Introduction: Suicide is a leading cause of death in many countries. One of the major risk factors of suicide is suicide ideation. Different theories describe the developing path and the association between suicide ideation, suicide attempts, and, eventually, suicide. Given the existing continuum between suicide ideation, suicidal behavior, and suicide, an effective suicide prevention strategy may focus on reducing suicide ideation. Suicide ideation is an expression of distress and is associated with various risk factors. Among risk factors are depression, mental pain, tolerance of mental pain, hopelessness and helplessness, low self-esteem, thwarted belongingness and perceived burdensomeness. Suicide ideation and cognition: Historical review on the association between cognition and suicide ideation indicates that there are maladaptive thinking patterns ("cognitive distortions") that exist substantially among suicidal individuals, compared to non-suicidal subjects. Furthermore, David Lester, a well-known researcher in the field of suicidality, examined seven theory-based risk factors for suicide behavior and suggested that they may be considered as the maladaptive cognitive distortions which stand in the core of suicide behavior. The risk factors for suicide ideation, which are mentioned in the head of this paper, are very much congruent to those suggested by Lester, and may be considered as part of the maladaptive thinking patterns that form the basis of suicide ideation and behavior. Cognitive change as an effective intervention for decreasing suicide ideation: One of the renowned treatments which put a great emphasis on changing maladaptive thinking patterns in order to alleviate the psychological pain of the patient is Cognitive Behavioral Therapy (CBT). CBT is an effective treatment for decreasing suicide risk. CBT is based on the theoretical assumption that the way people think about and interpret life events determines their emotional and behavioral responses to those events. This model suggests that cognitive distortions (repeated distortions in thinking and interpreting reality) are imperative to the formation of suicide thoughts and behavior. Cognitive-behavioral therapies have been found effective for preventing suicide. After coping with the acute suicide crisis, the treatment emphasizes changing maladaptive schemes and thoughts. According to this and to other findings, it can be assumed that cognitive adaptation is a significant change agent in the reduction of suicide ideation and behavior. Furthermore, it can be said that an intervention designed to challenge dysfunctional thoughts and create accessible adaptive thoughts, in areas previously found to predispose suicidal thoughts, can promote the reduction of suicide ideation. One way to make this kind of intervention accessible to the general public is through an application. Today there is more awareness to the fact that many individuals who require care do not receive treatment. An application may be a possible solution to overcome this clinical gap and alleviate the suffering of individuals with suicide ideation in the general public. Moreover, an application delivered by smartphones has excellent potential to be acceptable by the user due to its availability, low effort expectancy, and high hedonic motivation. Suicide prevention and mobile applications: The empirical literature shows an increasing number of mobile applications focusing on preventing suicide. Some of the existing apps contain elements that have been found to be effective for suicide prevention. Most of the apps designated for suicidal crisis and contain multiple interventions. Two applications that were empirically assessed failed to show a substantial decrease in suicide ideation following usage. However, it should be noted that these studies employed a small sample size, and therefore lack statistical power. The current study: The aim of this study is to empirically assess the utility of GG-Suicide-Ideation (GGSI), a theory-based mobile application for the prevention of suicide ideation. GGSI is based on principles of CBT, which have been found to be an effective treatment for suicidality. Particularly GGSI aims to challenge suicidal maladaptive thoughts and to increase accessibility of adaptive thinking patterns in relevant domains. All of this being done by a daily practice which is delivered in a game-like manner. Moreover, GGSI provides a missing element in the domain of suicide prevention apps: as far as the investigators know, there is no app or internet program for suicide prevention, which is delivered in a game-like manner. In addition, GGSI is designated for daily use, as opposed to most apps, which target suicidal crisis periods specifically. Moreover, the format which GGSI is based on was tested on OCD (Obsessive-Compulsive Disorder) symptoms and found effective. Considering all of the above, the investigators hypothesize that in the experimental group after 15 days of using GGSI app, there will be a substantial decrease in the level of suicide ideation, mental pain, depression and in measures related to suicidal maladaptive thinking patterns (i.e. tolerance of mental pain, hopelessness, helplessness, low self-esteem, thwarted belongingness and perceived burdensomeness) versus the control group which are on hold for GGSI usage. If this hypothesis will be met, the investigators will examine if the decrease in these measures in the experimental group sustain after 15 days of follow up. In addition, the investigators hypothesize that in the control group there will be a significant decrease in the mentioned measures after 15 days of using GGSI. Methods Participant: Participation in the study will be offered to all patients present in the adult-depression unit of the outpatient clinic of Medical Center Ha'emek. Participant recruitment will be done by the treating psychiatrist, who will examine the participants suitability for the study by inclusion and exclusion criteria. Participation in the study will be offered to patients as an adjunct to their proposed psychiatric and psychotherapeutic treatment. The study was approved by the IRB committee. Sample and power analysis: Power analysis was conducted using G*Power. For α = 0.05, the statistical power is 0.80 and the effect size is medium (f=0.25). Hence, 128 subjects are required for the requested analysis, and this number of participants will be recruited. Study design: Participants will sign a consent form. The course of the study will be explained to all participant. In the experimental group, after filling out the relevant questionnaires, participants will be explained how to download the GGSI app to their mobile phone, and that they will need to use the app once a day for 15 days. In the control group, participants will be explained that they are now filling out questionnaires and in 15 days they will be invited to another meeting to fill out additional questionnaires and receive the app. The research team will contact participants via a phone call at the following time points: first, seven days after they received the app, the research team will remind and encourage the participants to continue using the GGSI app every day. Second, each time filling out questionnaires is needed (except from when participants fill out questionnaires in the outpatient clinic, see above) the research team will call the subjects, conduct a suicide risk assessment according to the Colombia suicide severity rating scale (C-SSRS). They will also ask participants to fill out questionnaires via the app or a link sent to their phone. Third, after the 15 days app usage period, the participants will be asked to remove the GGSI app from their phone. Suggested Statistical analysis: As been done before in research on an application with similar interface and with similar study design (waiting list control add on), a series of repeated Measure ANOVA with Bonferroni adjustments, will be calculated in order to asses pre-post scores in both study groups. Ethical considerations: The aim of GGSI app is to reduce emotional stress. In any case where participants feel that using the app cause them distress, they can stop the usage in any given time. If the participant requires additional assistance or support, that will be provided to them by the research team. Along the study period, in any case where suicide risk immerges from the questionnaire scores or from subject suicide risk assessment or from any complaint done by a participant, an initial assessment will be made. In case of actual suicide risk, the relevant participant will be referred to suicide risk assessment by the clinic staff or to the emergency room, and their treatment will be transferred to Dr. Yariv Shahak, manager of the depression clinic. Privacy and information security: When downloading the app, the information needed for registration is the participant's gender and age. The app does not receive accurate information about the location of the mobile device. While subjects use the app, its output is transmitted to a secure server. The information on the server is stored anonymously, and with no identifying details. The app output will be deleted at the end of the study.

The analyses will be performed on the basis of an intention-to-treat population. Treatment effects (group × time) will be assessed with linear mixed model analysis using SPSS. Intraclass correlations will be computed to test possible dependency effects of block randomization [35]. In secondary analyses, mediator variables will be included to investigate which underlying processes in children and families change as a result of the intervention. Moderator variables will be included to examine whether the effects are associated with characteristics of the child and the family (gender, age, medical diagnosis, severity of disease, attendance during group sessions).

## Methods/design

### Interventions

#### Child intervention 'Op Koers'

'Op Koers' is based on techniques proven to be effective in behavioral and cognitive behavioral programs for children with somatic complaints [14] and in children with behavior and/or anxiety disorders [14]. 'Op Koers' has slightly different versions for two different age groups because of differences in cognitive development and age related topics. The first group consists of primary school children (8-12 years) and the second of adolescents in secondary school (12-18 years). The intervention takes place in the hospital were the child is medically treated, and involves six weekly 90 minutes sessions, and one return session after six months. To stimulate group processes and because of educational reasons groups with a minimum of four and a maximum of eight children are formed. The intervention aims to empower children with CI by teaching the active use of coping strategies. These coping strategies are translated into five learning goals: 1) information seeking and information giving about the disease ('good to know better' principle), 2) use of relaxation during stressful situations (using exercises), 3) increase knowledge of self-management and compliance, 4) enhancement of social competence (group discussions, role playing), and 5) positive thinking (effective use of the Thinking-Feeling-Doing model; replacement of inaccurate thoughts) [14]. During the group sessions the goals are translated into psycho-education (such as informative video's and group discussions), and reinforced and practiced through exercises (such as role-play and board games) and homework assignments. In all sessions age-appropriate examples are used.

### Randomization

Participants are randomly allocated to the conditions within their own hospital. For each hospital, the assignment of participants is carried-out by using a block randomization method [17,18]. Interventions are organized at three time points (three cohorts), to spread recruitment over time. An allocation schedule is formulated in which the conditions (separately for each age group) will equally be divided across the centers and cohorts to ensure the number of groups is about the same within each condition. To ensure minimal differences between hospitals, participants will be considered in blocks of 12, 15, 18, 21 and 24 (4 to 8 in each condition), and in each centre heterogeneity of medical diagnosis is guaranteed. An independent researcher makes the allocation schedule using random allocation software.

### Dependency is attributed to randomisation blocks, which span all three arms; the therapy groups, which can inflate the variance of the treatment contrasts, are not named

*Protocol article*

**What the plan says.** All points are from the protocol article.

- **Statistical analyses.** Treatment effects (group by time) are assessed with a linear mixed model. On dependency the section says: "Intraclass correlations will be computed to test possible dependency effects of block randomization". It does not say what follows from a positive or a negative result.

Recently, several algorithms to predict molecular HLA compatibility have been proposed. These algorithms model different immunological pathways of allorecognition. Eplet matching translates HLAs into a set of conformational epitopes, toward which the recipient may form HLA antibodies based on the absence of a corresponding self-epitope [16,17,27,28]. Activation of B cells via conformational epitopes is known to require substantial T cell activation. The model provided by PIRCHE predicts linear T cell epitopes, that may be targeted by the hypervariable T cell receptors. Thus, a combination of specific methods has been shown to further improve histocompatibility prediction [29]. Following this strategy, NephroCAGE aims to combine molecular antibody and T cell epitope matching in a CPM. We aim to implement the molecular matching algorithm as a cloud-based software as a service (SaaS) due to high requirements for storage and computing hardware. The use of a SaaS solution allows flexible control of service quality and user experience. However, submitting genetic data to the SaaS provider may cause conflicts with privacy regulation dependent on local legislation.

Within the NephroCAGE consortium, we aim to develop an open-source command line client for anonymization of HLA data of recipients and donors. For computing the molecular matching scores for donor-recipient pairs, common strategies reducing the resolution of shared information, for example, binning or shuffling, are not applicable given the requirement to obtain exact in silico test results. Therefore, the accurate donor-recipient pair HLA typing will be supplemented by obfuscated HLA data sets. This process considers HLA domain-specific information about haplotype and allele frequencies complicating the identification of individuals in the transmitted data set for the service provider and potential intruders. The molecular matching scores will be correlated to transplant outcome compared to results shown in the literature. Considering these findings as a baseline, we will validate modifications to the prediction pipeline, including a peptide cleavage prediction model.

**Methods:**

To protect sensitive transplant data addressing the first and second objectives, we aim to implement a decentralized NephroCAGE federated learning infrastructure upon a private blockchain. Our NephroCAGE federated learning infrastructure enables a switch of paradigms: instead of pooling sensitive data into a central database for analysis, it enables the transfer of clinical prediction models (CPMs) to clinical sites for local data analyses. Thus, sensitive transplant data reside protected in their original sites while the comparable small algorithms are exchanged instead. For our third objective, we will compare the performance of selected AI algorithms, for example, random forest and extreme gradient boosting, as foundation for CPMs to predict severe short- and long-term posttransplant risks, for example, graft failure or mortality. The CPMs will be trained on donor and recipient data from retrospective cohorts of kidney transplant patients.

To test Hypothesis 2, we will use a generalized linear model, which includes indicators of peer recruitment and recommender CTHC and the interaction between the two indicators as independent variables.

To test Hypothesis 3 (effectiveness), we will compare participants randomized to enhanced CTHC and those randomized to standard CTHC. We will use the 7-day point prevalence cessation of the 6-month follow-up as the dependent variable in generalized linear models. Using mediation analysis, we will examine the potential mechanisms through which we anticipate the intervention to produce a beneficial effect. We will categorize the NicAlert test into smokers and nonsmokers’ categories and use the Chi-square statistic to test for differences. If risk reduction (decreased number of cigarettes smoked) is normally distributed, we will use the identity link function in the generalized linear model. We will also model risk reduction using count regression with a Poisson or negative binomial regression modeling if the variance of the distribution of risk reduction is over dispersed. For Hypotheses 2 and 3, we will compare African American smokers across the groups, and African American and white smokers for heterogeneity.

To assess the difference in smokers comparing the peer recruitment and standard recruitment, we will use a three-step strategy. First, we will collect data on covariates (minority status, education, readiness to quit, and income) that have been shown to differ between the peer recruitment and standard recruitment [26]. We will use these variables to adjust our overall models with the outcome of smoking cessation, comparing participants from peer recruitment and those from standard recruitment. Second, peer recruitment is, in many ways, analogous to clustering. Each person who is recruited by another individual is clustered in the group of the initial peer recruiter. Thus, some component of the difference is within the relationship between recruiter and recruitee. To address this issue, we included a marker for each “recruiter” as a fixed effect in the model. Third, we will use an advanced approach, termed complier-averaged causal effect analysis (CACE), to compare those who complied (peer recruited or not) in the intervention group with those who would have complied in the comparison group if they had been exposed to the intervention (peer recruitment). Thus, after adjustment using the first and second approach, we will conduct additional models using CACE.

Enrollment